Pat Liddy takes a stroll around St Stephen’s Green


One of the loveliest parks of Dublin is right in the heart of the city and is literally a place of serenity and refreshment from the surrounding busy shopping and business streets. This park, known as St Stephen’s Green, is, in itself, a direct link with our distant medieval past. In the 13th century, a religious community ran a nearby leper hospital dedicated to St Stephen and over time this institution gave its name to a marshy tract of land that stretched across the south-east outskirts of the old walled town. The City Council of the time designated this wild area as a common grazing ground for the citizens (only the English were citizens – the subjugated Irish could not access this privilege).

By the 17th century, the expansion of the city began to sweep up towards St Stephen’s Green, so the Council decided to expel the grazing cows in favour of the cash cow. In 1663, tracts of this land were apportioned into ninety building lots and set around a grand square with the remaining grassed space in the middle, amounting to 11 hectares (27 acres), set aside as a public amenity. The new park was then surrounded by a stone wall and formal paths were laid out around the boundary. Each tenant of the encircling development had to pay for the planting of six sycamore trees alongside the boundary wall to ensure a sense of privacy within the park.

With the opening of up-market Grafton Street and Dawson Street in the early 1700s, St Stephen’s Green became a very fashionable place of resort. The Beaux Walk, situated along the northern perimeter of the park, became a popular promenade to show off one’s latest fashions from London or Paris to the admiring or jealous glances from other aristocratic gentlemen and ladies of high society. The western perimeter boasted the equally elegant French Walk and it led to Leeson’s Walk and Monk’s Walk. In 1758, a lofty statue to King George ll was erected in the centre of the arrangement (it was badly damaged by a bomb in 1937 and removed).

After the Act of Union with Great Britain came into effect in January 1801 the aristocracy and gentry gradually abandoned Dublin for London and the park went into decline. To arrest the decay the green was handed in 1814 to a body representing the local home owners. The stone wall was replaced by ornate railings and new internal landscaping was carried out but, much to the resentment of the general public, the park was solely restricted to key holders who in the main were the local residents. Sir Arthur Edward Guinness, a member of the famed Guinness brewing family, had lived in the family mansion overlooking the green. He determined to resolve this festering issue about accessibility so when the park eventually ran into debt he persuaded parliament to pass an act allowing the purchase of the park by the state. He personally paid off all the park’s debts in addition to the radical new landscaping and layout that we see today.

The main features of the redeveloped park included a 1.2-hectare (3- acre) lake served by a waterfall and stocked with ducks. This work was followed by ornate shelters, a stone bridge, fountains, formal flower beds and a Victorian-styled superintendent’s lodge. Without any formal ceremony the park reopened its gates to the general public on 27th of July 1880. The gratitude widely felt towards Guinness (now known as Lord Ardilaun) was expressed in 1892 when a statue to him was unveiled on the western boundary opposite to the Royal College of Surgeons.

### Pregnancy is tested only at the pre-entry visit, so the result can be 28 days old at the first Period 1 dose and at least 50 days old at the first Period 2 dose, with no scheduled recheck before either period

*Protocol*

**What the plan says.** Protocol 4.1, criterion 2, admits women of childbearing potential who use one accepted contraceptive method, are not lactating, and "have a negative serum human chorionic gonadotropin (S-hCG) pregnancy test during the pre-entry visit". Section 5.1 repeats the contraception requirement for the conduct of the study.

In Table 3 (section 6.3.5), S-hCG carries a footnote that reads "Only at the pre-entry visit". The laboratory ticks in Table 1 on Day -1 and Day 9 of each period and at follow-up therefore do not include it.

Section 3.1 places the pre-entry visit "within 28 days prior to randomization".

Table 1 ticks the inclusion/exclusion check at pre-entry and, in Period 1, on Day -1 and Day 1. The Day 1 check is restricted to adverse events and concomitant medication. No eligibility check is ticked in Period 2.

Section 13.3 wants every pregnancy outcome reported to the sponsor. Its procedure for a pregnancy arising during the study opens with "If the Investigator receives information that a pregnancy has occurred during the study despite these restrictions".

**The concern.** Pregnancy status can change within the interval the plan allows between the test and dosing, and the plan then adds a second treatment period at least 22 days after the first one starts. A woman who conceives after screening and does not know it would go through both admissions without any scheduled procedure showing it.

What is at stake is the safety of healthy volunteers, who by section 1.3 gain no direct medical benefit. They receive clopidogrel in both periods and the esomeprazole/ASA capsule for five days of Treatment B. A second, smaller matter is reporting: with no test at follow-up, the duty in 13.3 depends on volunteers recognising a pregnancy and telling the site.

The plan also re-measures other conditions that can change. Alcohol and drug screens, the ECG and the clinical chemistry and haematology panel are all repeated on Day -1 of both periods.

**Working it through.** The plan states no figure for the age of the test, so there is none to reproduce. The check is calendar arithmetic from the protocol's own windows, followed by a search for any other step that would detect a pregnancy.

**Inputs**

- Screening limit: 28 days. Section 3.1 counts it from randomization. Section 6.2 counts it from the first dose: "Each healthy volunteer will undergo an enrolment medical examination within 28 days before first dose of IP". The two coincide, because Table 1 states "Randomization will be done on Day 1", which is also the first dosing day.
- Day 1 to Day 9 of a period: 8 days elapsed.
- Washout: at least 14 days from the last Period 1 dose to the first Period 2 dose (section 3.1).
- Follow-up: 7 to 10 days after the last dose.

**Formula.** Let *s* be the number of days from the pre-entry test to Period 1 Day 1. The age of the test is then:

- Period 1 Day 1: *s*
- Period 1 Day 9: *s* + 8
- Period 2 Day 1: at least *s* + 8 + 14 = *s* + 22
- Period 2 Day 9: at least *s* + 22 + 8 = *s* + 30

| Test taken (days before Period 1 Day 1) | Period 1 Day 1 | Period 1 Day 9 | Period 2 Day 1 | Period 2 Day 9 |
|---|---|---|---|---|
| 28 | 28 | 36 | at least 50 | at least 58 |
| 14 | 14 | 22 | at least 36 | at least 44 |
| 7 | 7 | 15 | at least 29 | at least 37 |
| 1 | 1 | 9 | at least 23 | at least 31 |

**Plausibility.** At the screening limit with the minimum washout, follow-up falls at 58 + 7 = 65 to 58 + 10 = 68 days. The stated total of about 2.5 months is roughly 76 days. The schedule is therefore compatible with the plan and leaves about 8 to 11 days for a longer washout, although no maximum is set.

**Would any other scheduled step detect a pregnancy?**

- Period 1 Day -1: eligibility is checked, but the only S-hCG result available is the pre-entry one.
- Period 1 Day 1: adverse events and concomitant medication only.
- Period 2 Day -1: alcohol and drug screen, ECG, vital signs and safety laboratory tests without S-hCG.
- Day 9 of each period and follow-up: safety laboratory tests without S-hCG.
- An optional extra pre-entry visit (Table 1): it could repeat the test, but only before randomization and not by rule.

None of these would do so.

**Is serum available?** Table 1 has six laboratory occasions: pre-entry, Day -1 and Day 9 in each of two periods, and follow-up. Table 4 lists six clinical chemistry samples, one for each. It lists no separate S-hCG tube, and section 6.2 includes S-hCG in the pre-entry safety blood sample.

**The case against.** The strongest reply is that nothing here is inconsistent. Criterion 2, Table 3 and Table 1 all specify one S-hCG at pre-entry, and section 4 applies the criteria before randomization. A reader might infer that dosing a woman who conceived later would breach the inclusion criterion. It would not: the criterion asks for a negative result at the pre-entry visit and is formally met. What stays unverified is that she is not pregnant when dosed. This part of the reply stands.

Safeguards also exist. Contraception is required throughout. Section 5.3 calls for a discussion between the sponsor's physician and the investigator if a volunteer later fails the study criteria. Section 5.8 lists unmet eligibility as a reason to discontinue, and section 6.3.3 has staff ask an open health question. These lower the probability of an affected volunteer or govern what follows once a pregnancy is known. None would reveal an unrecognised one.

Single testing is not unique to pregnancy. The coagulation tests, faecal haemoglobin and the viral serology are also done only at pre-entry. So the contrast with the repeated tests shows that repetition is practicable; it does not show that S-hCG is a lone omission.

From the time Lord Ardilaun first sat on his granite pedestal many more statues and memorials have been introduced to the park and have made St Stephen’s Green a window onto Irish history particularly of the last three centuries. The Wolfe Tone statue, standing opposite to the Shelbourne Hotel, honours a doomed leader of the abortive 1798 Rebellion. Robert Emmet (situated close to Lord Ardilaun) was also executed for leading the failed revolution of 1803. The Great Famine of the 1840s is commemorated by a bronze group to the rear of Wolfe Tone and the fatal casualties of the Royal Dublin Fusiliers are remembered by the magnificent archway forming the entrance from the top of Grafton Street. Close by this archway is a memorial bronze to another revolutionary O’Donovan Rossa who died in 1915 and was an inspiration for others to ignite the Easter Rising of 1916 in which St Stephen’s Green played a role following its short occupation by the rebels.

Busts of writers like James Joyce and James Clarence Mangan line footpaths. Women are not forgotten either. Feminists, trade unionists and suffragettes like Anna Haslam, Louie Bennett and Helen Chevenix have their places in the green as does Constance Gore Booth, otherwise more famously called Countess

Markiewicz, the name of her ex-husband. Markiewicz was prominent in the struggle for Irish freedom in the early 20th century and was the first woman to be elected to the British parliament. There are many other statues and memorials, too many to mention in this short article. There are plenty of explanatory signs throughout the park

St Stephen’s Green is easily accessible by walking up to the top of Grafton Street or by taking the Luas Green Line tram. Maintained by Office of Public Works to an extremely high standard, the park remains open during daylight hours so is obviously open for longer in the summer than in the winter.

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